While a winter storm whipped through Clallam County and Western Washington, two local women were determined to help individuals out in the cold.
Shenna Younger and Amy Miller helped more than a dozen people in Sequim and Port Angeles find temporary shelter during freezing temperatures from Feb. 8-12.
Miller runs the REdisCOVERY Program for Volunteers in Medicine of the Olympics (VIMO) and Younger serves as VIMO’s director of Development and Operations.
After the two women took on a homeless challenge staying in Serenity House of Clallam County’s night-by-night shelter in Port Angeles in December, they have been working with local law enforcement over the last week to get individuals living in tents, cars, or on the streets into hotels or in touch with the right services during recent snow storms.
“It’s been really worth while to have the (REdisCOVERY) program for this type of a crisis,” Younger said.
“It also provides dedicated time for officers to be more proactive instead of reactive. It’s an awesome partnership to help people.”
Through VIMO’s REdisCOVERY program, the women have housed nine people in hotels in Port Angeles and five in Sequim, while helping handfuls of others get in touch with needed services, such as medical care.
With snow accumulations of several feet in some areas of Sequim and Port Angeles over the last week, it was important for Younger and Miller to find shelter for as many individuals as possible.
Younger said she found two elderly women living out of their cars in Sequim during the storm and was able to get them into a hotel for one week.
“Those are folks that are adverse to the shelters for any reason,” Younger said. “We do have some folks out there not ready to be housed.”
Younger and Miller went to homeless camps, parking lots, and areas in Port Angeles and Sequim where they knew many homeless individuals live while being escorted by local law enforcement.
“I have a good idea of where people are,” Younger said.
“The Sequim Police Department has been incredible and willing to do whatever we need to do.”
On, off the streets
Younger and Miller also have made food runs to local hotels and low-income housing areas, have directed some individuals to the Sequim Community Warming Center and Sequim Transit Center, and also passed out hand-warmers in their communities.
Local food banks also donated food to the women to make food runs, and law enforcement was paid for their service through a grant VIMO received for its program and covers overtime and dedicated time spent with the two women.
On Tuesday morning — repeating a pattern of previous days since the latest winter storm hit — Younger and Staff Sgt. Sean Madison made rounds across Sequim, checking on those they’ve helped find warm environs rather than battling out the cold temperatures in their cars.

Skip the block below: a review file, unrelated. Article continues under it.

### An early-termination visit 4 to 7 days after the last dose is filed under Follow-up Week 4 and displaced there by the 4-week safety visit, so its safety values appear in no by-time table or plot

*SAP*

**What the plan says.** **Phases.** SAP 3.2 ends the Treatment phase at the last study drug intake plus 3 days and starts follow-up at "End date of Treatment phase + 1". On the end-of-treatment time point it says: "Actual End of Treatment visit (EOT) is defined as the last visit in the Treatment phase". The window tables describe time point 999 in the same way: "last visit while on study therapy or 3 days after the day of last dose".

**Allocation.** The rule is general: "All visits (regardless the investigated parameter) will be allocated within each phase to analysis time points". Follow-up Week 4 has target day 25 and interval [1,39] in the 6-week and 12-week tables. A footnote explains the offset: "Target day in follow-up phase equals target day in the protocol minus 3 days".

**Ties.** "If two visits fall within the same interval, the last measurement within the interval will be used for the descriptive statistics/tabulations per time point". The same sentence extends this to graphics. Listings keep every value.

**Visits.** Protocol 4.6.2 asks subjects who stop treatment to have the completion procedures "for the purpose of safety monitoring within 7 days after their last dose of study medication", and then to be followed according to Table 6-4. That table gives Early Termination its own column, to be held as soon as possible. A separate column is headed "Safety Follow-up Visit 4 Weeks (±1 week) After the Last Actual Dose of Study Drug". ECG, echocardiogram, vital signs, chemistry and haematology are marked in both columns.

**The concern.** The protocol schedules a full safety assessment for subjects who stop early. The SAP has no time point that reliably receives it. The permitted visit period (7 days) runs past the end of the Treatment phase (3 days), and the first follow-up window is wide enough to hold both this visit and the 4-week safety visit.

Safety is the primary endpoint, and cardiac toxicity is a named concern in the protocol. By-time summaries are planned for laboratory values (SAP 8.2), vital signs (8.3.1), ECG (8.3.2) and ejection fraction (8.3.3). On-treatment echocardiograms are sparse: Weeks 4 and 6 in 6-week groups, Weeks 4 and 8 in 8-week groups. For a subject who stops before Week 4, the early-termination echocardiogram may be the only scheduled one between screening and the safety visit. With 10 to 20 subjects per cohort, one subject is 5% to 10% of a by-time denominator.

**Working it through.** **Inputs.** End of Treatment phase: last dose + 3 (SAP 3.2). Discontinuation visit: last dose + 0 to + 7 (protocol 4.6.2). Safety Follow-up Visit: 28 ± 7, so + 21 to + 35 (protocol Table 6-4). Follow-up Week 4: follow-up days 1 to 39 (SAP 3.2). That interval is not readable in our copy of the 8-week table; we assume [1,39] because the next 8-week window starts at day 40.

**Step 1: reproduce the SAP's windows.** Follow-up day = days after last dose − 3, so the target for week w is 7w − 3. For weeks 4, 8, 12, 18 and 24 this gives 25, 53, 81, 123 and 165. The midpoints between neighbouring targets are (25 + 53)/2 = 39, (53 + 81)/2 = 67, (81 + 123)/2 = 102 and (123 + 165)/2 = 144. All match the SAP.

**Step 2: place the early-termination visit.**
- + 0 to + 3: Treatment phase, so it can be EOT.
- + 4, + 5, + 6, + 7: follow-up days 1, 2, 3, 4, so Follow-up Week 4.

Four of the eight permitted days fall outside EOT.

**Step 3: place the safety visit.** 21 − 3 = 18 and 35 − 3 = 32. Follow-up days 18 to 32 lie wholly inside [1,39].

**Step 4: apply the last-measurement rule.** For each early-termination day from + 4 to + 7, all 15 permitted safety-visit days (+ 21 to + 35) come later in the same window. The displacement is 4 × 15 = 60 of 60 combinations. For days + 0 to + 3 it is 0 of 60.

“This has really developed a (new) relationship between the police and the homeless,” Younger said, checking in on the Sequim Transit Center. While the room — stocked with food, blankets and clothing — had just a couple of people by late Tuesday morning, Madison said it was well used on Monday.
It cost more than $3,000 to house individuals in hotels over the last week, Younger said, but with some donations from anonymous donors in the community it’s paid for hotel expenses.
“We have some really generous community members,” Younger said.
She said one anonymous donor in Sequim has given about $1,500 worth of hotel stays since the storm blew in.
Nancy Merrigan, general manager of the Sequim Quality Inn, said her company was happy to help.
“It’s only right to try to help out,” Merrigan said.
“We started out with just one (guest), and ended up with a couple more. They’ve been good guests.”
Younger said she and Miller will continue to check on the individuals housed in hotels over the last week and those that needed other services.
“We’re going every day and checking on folks in the hotels, and each have their own unique challenges,” Younger said. “It’s daily check-ins to make sure they’re doing okay.”
The women hope to have more permanent plans in place for those who will leave the hotel after their one-week stay.
“It’s finding the invisible homeless (that’s the issue),” Younger said, noting they found and helped a 74-year-old Sequim woman found living in her car.
“We are trying to find folks looking for a hand up and help them get back on their feet,” she said.
Younger said she will also look at what worked well and what didn’t for her organization and others that reach out to the area’s homeless.
She also said she hopes VIMO can continue to receive grant funding to keep programs such as this one going to help more people in the future.
“The more we can make people aware of this program and get our grants renewed we can keep it going,” Younger said.
Sequim Gazette editor Michael Dashiell contributed to this story.